The number of child victims of trafficking and modern slavery in the UK soared by 22% in 2014, according to a new report by the National Crime Agency (NCA)

During this time, 732 children were identified as potential victims of trafficking, the highest number recorded since the United Kingdom Human Trafficking Centre began estimating the prevalence of the issue in 2011.  

ECPAT UK, a leading children’s rights charity, called the report an urgent wake-up call to all UK government agencies responsible for child protection to do more to identify children at risk of exploitation and to ensure a robust safeguarding response.

According to the report, NCA Strategic Assessment: The Nature and Scale of Human Trafficking in 2014, children were most commonly trafficked in the UK for sexual exploitation (237) and exploitation in criminal activities (142), while others were subjected to domestic servitude (56), labour exploitation (46), multiple exploitation (34) and organ harvesting (1).

A total of 58% of all child victims of trafficking were aged 15 and under, while 37% were between 16 and 17. 

The UK, Vietnam, Albania, Slovakia, Romania and Nigeria were the most common countries of origin for trafficked children for the second year in a row. 

According to ECPAT UK, the figures, while only indicative given continued barriers to identification, referral and protection, highlighted the scale of the task to implement the provisions of the recent Modern Slavery Act and to improve support for child victims of trafficking, including the establishment of a system of independent guardianship/advocacy for all trafficked children.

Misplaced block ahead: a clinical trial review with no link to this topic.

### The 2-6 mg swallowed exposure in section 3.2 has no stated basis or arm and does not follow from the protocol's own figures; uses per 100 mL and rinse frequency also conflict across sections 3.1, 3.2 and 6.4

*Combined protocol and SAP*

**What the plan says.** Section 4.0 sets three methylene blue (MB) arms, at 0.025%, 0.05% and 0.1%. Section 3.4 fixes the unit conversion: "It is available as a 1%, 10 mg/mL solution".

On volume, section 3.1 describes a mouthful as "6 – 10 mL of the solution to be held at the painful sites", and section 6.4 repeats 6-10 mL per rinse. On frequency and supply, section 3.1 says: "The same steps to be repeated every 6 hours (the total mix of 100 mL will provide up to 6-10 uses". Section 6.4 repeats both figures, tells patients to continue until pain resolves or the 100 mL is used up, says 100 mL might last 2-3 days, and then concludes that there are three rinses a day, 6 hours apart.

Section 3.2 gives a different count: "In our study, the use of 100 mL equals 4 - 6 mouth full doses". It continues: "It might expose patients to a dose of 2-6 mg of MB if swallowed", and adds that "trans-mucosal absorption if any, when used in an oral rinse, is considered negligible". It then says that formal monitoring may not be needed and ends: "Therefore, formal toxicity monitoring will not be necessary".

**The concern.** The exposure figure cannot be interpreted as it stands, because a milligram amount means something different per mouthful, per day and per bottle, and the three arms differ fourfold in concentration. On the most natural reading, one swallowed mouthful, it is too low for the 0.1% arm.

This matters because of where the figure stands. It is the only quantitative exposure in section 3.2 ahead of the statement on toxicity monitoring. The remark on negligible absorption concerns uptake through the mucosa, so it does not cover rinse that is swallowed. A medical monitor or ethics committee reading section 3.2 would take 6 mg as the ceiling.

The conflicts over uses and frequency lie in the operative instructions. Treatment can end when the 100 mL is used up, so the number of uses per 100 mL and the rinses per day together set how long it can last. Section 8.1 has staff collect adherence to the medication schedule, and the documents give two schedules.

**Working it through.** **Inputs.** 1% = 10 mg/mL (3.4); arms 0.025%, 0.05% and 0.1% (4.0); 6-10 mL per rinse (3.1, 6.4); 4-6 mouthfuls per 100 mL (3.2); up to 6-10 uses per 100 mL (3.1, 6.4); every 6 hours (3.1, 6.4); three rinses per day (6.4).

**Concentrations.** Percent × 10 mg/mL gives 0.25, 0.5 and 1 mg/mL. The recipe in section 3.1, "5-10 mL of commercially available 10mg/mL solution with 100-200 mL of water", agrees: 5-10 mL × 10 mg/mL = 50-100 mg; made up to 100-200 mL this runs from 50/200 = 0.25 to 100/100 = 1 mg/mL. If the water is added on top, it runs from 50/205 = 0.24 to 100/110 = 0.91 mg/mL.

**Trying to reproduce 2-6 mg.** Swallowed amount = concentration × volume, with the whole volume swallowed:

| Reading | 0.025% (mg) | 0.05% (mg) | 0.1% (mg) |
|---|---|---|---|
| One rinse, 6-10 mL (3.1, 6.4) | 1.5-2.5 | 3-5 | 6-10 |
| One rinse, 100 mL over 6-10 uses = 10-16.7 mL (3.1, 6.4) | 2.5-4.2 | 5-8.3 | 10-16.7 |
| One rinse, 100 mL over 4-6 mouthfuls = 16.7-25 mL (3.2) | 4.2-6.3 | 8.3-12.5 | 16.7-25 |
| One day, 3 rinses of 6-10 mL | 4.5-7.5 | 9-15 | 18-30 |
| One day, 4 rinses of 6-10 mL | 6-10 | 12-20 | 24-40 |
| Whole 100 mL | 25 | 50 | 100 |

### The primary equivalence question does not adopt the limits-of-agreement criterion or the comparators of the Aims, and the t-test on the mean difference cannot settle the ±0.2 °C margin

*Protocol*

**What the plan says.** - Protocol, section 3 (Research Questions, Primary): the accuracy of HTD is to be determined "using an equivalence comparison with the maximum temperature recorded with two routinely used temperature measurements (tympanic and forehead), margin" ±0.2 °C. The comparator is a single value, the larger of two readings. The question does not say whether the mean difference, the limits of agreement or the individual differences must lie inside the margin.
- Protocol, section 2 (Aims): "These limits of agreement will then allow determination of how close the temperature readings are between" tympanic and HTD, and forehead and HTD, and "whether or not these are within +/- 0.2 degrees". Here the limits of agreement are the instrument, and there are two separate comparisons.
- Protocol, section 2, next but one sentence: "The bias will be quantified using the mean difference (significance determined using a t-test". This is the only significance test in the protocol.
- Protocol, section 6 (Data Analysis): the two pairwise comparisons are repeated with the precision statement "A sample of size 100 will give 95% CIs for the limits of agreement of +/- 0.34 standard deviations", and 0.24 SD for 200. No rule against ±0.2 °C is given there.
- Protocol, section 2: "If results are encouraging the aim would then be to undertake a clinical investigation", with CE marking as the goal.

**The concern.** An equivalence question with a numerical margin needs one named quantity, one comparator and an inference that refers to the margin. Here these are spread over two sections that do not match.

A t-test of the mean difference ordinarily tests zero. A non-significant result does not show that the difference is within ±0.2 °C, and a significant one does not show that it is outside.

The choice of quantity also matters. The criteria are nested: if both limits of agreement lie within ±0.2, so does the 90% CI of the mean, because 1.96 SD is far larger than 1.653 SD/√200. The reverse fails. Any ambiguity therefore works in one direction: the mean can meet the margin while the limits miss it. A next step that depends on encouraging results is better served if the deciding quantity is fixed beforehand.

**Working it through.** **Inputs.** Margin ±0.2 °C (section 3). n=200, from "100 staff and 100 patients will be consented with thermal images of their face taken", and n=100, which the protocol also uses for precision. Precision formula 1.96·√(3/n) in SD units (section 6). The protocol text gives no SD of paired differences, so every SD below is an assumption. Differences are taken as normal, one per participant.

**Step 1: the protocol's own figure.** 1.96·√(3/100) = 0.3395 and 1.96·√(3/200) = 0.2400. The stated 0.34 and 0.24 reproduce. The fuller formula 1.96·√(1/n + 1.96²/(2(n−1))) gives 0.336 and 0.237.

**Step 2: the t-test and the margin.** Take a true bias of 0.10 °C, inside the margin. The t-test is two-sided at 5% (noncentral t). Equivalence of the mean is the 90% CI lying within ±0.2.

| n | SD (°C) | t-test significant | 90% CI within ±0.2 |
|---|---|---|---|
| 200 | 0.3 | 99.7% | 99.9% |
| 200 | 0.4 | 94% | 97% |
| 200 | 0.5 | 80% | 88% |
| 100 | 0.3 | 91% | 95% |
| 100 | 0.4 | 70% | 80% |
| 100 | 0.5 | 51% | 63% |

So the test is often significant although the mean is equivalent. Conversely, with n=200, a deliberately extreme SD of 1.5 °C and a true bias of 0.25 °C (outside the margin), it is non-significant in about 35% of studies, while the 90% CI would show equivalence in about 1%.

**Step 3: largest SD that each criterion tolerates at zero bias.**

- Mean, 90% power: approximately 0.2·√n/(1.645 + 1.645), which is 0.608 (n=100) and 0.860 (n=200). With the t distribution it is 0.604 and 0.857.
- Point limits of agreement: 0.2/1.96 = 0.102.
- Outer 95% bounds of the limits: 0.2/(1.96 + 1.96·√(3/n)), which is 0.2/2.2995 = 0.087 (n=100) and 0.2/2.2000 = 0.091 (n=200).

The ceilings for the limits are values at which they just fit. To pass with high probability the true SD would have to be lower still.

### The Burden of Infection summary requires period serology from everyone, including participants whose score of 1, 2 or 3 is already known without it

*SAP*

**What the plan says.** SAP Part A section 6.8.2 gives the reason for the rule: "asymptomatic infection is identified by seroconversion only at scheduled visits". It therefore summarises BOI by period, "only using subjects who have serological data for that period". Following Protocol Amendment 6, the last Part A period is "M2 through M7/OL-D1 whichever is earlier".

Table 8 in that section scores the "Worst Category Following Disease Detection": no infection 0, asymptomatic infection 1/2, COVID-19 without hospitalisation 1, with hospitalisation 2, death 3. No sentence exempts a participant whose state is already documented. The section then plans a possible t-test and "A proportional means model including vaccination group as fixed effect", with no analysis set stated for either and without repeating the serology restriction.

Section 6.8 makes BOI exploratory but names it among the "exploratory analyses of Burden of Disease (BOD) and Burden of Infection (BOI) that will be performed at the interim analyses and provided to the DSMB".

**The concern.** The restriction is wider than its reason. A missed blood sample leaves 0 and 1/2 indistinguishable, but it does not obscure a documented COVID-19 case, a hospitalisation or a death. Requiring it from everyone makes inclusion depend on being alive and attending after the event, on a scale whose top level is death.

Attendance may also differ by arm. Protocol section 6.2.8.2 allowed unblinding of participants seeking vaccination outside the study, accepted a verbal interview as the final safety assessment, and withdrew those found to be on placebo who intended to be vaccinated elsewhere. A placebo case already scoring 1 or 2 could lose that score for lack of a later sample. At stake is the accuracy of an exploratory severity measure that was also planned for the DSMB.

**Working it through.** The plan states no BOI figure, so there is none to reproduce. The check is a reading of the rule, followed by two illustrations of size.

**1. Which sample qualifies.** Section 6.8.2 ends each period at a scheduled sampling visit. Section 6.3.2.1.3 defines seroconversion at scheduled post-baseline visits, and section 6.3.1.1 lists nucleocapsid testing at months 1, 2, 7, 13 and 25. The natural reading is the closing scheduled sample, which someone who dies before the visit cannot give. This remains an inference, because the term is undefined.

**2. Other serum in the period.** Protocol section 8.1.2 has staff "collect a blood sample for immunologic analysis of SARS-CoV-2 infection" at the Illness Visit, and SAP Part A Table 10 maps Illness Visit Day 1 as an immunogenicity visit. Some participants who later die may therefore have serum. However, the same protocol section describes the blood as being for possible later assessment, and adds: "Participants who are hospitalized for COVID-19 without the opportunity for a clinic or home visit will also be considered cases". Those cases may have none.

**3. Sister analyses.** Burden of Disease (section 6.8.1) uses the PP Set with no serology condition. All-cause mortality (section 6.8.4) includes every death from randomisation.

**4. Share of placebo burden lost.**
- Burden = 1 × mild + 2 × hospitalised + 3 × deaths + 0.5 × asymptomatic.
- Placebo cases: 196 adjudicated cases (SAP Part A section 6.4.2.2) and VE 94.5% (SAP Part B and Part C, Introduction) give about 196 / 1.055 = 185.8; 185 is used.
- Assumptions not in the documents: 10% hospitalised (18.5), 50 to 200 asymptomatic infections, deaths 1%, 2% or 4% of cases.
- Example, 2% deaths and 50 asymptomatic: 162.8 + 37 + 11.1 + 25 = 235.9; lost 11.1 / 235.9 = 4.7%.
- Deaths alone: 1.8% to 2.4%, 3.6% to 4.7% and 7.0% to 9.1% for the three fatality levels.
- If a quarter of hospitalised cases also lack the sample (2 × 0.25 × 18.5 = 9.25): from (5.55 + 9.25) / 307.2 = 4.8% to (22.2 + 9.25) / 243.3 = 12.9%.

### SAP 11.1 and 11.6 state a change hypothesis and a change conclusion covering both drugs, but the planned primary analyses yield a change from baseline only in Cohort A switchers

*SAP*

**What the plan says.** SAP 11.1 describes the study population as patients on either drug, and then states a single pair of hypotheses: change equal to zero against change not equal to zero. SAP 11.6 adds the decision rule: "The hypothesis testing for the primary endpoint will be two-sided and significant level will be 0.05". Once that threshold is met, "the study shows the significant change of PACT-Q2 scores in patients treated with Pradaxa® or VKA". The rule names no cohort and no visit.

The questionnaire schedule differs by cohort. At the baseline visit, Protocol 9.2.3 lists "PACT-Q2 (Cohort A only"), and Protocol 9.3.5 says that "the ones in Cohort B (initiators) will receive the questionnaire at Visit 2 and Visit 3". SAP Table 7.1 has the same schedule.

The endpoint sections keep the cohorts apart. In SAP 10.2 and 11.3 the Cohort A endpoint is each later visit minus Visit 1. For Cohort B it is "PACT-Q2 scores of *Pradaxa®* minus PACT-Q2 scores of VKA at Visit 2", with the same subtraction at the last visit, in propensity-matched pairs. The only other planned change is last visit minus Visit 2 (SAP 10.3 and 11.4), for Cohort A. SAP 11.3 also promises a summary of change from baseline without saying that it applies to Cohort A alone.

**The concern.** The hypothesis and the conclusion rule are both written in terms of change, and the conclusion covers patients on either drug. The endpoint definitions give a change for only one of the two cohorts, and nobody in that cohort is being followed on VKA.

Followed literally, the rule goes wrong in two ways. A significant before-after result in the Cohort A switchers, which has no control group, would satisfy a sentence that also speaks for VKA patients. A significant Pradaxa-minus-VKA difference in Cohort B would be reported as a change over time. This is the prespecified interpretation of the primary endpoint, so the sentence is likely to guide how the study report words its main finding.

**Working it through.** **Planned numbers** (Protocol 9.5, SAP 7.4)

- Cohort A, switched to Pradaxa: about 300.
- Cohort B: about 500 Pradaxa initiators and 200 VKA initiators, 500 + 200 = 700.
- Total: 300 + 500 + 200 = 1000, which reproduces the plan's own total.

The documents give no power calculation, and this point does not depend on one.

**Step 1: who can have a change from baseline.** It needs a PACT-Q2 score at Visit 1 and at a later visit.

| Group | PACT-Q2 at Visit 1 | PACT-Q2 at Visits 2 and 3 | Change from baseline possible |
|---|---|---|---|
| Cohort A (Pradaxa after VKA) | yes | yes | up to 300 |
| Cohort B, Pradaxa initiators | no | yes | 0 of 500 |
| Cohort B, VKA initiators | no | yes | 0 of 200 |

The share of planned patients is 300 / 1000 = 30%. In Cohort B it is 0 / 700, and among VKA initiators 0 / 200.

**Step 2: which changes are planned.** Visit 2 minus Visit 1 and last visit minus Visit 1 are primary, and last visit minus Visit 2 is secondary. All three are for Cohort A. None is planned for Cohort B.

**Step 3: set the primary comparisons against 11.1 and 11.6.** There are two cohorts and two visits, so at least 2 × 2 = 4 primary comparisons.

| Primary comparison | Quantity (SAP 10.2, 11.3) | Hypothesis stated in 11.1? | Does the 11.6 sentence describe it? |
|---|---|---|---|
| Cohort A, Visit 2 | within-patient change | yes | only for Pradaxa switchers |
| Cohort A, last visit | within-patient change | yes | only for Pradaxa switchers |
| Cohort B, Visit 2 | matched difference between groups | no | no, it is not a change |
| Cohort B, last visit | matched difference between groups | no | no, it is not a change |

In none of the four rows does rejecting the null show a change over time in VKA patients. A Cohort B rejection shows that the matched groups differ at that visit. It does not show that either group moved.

The report also revealed several emerging trends, including: 

Authorities recorded a 267% increase in child trafficking cases from Eritrea and a 175% increase from Hungary. 

While sexual exploitation continued to disproportionately affect girls, 12 boys had also been found to be sexually exploited.  

Of the 142 child victims of trafficking for exploitation in criminal activities, 50% were exploited in benefit claims. 

While exploitation in drug production, most notably cannabis cultivation, continued to impact children from Vietnam at high rates (86%), children from Albania were also exploited in cannabis cultivation and other drugs related offences.

Chloe Setter, Head of Policy, Advocacy & Campaigns, ECPAT UK, said: “Children are particularly vulnerable to exploitation and are targeted by those who recognise they are easier to groom and control. We know that many children are not being identified as victims of trafficking and slavery because of a lack of understanding of the issue on the frontline. Questions need to be asked why some children are vulnerable to such exploitation and whether our child protection systems are adequate to protect every child in the UK.

“Yet what is perhaps more worrying is that even those identified face barriers to accessing services and often disappear from the care of local authorities and are re-trafficked. 

“These shocking statistics should act as a wake-up call for public authorities to ensure they are adequately equipped to deal with slavery in its modern context. In addition, the Government must ensure local authorities have the resources to effectively safeguard these highly vulnerable children and must actually commit to put in place meaningful protection systems, such as the proposed independent advocates scheme in England and Wales.”


Press contacts

Chloe Setter, Head of Advocacy, Policy & Campaigns, ECPAT UK: 07890 120834 [email protected]